Understanding HTML opens up the web. Once you know what it is, and how it works, you’ll soon see how the basics of much of the entire internet functions – and more importantly: both how basic web pages are created and how to edit them. What’s more, although daunting at first, HTML is really a very very simple language to learn! Ready to find out all about it?
Firstly, HTML is a computer language devised to allow website creation. These websites can then be viewed by anyone else connected to the Internet. It is relatively easy to learn, with the basics being accessible to most people in one sitting; and quite powerful in what it allows you to create. It is constantly undergoing revision and evolution to meet the demands and requirements of the growing Internet audience under the direction of the W3C, the organisation charged with designing and maintaining the language.
HTML’s definition is HyperText Markup Language.
- HyperText is the method by which you move around on the web — by clicking on a special text called hyperlinks which bring you to the next page. The fact that it is hyper just means it is not linear — i.e. you can go to any place on the Internet whenever you want by clicking on links — there is no set order to do things in.
- Markup is what HTML-tags do to the text inside them. They mark it as a certain type of text (italicised text, for example).
- HTML is a Language, as it has code-words and syntax like any other language.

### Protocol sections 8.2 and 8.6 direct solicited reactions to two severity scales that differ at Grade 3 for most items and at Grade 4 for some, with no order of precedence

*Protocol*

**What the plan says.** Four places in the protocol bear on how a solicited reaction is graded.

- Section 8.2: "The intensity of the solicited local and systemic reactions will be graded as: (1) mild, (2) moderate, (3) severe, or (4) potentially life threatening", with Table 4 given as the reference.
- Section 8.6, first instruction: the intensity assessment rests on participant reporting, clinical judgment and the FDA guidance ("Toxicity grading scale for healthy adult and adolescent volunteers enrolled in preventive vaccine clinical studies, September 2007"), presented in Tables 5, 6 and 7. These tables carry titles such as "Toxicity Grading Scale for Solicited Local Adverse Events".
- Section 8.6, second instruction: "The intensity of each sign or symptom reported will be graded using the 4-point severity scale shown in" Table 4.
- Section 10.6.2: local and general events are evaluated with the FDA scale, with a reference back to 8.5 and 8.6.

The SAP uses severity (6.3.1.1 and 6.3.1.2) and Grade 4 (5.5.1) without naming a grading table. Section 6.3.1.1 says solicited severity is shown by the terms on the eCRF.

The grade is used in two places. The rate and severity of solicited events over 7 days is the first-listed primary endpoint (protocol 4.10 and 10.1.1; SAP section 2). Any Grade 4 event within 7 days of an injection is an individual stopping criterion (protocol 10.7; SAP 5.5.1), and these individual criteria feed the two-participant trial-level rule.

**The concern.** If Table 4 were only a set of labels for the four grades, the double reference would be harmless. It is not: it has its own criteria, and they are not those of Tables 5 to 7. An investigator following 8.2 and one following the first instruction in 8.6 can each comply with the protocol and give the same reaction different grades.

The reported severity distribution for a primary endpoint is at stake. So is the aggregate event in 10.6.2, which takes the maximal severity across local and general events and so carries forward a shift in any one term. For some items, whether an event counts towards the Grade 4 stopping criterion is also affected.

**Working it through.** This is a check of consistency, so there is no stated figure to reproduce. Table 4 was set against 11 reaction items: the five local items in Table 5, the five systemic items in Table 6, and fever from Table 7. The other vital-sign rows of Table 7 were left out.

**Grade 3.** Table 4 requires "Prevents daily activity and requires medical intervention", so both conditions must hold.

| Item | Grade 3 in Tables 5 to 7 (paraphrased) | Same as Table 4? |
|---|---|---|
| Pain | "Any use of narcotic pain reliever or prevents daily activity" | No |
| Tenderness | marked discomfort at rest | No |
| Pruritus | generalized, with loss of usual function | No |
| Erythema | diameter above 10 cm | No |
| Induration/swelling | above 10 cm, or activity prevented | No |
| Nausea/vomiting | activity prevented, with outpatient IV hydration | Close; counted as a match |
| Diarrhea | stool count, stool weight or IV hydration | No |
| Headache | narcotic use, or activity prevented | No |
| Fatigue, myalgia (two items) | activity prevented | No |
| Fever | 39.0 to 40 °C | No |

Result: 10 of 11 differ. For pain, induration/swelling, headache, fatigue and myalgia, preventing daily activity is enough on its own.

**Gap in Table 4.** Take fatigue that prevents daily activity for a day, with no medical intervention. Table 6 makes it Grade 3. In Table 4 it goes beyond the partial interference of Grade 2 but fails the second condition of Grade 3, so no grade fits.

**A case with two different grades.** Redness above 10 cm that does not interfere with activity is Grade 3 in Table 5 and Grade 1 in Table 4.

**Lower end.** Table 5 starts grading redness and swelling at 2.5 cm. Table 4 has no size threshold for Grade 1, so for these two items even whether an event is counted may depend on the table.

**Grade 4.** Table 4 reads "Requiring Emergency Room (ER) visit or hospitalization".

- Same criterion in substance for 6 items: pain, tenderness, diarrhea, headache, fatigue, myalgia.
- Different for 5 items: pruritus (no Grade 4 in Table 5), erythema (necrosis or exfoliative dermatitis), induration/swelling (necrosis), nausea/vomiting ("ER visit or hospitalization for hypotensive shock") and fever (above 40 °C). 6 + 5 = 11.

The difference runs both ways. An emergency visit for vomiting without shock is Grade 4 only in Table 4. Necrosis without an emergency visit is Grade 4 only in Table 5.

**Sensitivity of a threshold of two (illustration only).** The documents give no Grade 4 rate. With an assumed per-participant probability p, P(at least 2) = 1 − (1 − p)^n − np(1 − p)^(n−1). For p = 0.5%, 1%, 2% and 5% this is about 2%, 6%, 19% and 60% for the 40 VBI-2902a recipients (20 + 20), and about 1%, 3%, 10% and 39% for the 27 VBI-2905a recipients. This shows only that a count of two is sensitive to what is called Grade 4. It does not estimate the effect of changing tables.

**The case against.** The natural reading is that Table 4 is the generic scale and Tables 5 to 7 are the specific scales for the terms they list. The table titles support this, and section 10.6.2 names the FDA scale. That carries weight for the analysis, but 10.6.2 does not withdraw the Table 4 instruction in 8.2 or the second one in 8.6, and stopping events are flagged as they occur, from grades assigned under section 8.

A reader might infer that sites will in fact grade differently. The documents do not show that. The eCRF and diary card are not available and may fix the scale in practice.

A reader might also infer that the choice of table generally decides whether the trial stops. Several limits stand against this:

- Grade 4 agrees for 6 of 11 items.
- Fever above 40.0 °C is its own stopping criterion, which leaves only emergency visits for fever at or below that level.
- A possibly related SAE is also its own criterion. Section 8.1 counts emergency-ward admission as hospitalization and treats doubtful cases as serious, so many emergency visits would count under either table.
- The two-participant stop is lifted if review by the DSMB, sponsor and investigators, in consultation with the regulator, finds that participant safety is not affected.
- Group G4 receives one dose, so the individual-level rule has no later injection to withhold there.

How does HTML work?
HTML consists of a series of shortcodes typed into a text file by the site author — these are the tags. The text is then saved as an HTML file, and viewed through a browser, like Internet Explorer or Netscape Navigator. This browser reads the file and translates the text into a visible form, hopefully rendering the page as the author had intended. Writing your own codes based on it entails using tags correctly to create your vision. You can use anything from a rudimentary text-editor to a powerful graphical editor to create HTML pages.
About The Tags
The tags are what separate normal text from HTML code. You might know them as the words between the
<angle-brackets>. They allow all the cool stuff like images and tables and stuff, just by telling your browser what to render on the page. Different tags will perform different functions. The tags themselves don’t appear when you view your page through a browser, but their effects do. The simplest tags do nothing more than apply formatting to some text, like this:
<b>These words will be bold</b>, and these will not.
In the example above, the
<b> tags were wrapped around some text, and their effect will be that the contained text will be bolded when viewed through an ordinary web browser, for example, on your Safari.